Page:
But that legend has since been debunked by, among others, Sarah Miller, author of The Borden Murders (2016). Miller is dismissive of Porter’s efforts:

In reality, Lizzie had little to fear from Edwin Porter….If  the people of Fall River were hoping for shocking new revelations, or perhaps even a solution to the mystery, Porter was a complete disappointment.

Maybe so, but I found his minute by minute analysis of the crimes – to be cogently reasoned and quite persuasive. In other words, circumstances must have ordered themselves in precisely  the way Porter describes in order for someone from the outside to have gained entry to the house, murdered both elderly Bordens, and then escaped undetected. The following was quoted by Edmund Pearson in Studies In Murder:

 To those who stopped to contemplate the circumstances surrounding the double murder, it was marvelous to reflect how fortune had favored the assassin. Not once in a million times would fate have paved such a way for him. He had to deal with a family of six persons in an unpretentious two-and-a-half story house, the rooms of which were all connected and in which it would have been a difficult matter to stifle sound. He must catch Mr. Borden alone and either asleep, or off his guard, and kill him with one fell blow. The faintest outcry would have sounded an alarm. He must also encounter Mrs. Borden alone and fell her, a heavy woman, noiselessly.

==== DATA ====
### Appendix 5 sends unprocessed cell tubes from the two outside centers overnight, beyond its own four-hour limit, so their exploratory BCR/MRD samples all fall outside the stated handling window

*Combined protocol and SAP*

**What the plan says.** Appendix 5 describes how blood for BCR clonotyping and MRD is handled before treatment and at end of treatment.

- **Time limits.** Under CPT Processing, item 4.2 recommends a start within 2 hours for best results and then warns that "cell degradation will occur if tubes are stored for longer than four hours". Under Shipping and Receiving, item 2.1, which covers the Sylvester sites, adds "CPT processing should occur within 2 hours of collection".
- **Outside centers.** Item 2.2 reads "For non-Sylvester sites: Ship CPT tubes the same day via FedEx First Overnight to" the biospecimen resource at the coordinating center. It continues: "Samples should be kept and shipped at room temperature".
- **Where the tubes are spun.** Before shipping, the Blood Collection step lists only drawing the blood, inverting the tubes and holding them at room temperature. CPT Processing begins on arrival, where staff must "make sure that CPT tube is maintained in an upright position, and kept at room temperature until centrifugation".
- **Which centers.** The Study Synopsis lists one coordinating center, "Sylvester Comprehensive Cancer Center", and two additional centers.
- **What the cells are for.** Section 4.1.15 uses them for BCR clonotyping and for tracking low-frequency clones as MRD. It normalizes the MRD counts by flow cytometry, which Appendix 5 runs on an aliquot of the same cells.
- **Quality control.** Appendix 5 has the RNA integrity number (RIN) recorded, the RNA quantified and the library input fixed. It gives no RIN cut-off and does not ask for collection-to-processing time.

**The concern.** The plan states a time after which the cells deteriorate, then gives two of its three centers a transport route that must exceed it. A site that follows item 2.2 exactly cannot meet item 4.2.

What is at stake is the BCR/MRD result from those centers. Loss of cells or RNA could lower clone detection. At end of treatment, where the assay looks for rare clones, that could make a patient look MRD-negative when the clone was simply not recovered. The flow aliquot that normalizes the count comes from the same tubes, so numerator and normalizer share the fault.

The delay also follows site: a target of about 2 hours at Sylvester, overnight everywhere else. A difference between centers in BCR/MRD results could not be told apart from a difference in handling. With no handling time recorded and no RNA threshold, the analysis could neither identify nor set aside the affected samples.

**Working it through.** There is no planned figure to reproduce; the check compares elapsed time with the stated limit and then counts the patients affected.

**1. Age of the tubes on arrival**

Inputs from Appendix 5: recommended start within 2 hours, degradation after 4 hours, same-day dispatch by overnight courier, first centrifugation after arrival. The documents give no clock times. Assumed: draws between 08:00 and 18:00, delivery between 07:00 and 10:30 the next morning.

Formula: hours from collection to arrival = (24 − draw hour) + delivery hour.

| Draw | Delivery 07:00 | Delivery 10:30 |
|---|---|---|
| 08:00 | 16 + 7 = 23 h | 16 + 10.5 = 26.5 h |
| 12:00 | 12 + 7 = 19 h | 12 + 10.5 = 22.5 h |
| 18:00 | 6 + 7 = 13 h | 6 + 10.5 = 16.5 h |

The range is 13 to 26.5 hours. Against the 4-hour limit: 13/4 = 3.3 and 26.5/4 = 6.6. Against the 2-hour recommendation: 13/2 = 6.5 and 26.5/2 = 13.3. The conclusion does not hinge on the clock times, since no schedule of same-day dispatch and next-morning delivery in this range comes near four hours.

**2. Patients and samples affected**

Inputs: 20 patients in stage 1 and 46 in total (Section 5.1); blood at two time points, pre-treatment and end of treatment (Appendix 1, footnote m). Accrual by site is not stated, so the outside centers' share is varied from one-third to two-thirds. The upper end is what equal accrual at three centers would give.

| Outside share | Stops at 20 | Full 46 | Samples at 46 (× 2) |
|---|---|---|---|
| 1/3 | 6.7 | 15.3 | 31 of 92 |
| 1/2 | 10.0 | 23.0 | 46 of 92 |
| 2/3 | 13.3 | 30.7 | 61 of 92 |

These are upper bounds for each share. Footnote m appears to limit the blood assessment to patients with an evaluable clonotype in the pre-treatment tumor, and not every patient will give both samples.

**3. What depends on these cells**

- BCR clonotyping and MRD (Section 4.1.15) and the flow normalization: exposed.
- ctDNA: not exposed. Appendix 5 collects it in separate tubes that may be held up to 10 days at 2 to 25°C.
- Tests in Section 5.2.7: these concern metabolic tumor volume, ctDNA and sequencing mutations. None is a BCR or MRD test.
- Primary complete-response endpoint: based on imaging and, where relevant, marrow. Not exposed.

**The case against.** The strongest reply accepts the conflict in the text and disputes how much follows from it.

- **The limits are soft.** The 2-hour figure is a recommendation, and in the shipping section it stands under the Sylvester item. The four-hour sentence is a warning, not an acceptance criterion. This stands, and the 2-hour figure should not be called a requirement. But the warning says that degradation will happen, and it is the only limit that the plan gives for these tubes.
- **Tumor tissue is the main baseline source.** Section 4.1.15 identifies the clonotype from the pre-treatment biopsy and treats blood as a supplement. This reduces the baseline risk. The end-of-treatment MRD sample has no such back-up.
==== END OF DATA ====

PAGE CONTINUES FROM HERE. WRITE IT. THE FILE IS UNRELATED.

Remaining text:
To do this he must either make his way from the sitting room on the ground floor to the spare bed room above the parlor and avoid five persons in the passage, or he must conceal himself in one of the rooms up stairs and make the descent under the same conditions. The murdered woman must not lisp a syllable at the first attack, and her fall must not attract attention. He must then conceal the dripping implement of death and depart in broad daylight by a much frequented street….Bridget Sullivan, the servant, must be in the attic asleep on her own bed. Her presence in the pantry or kitchen or any room on the first or second floors would have frustrated the fiend’s designs, unless he also killed her so that she would die without a murmur.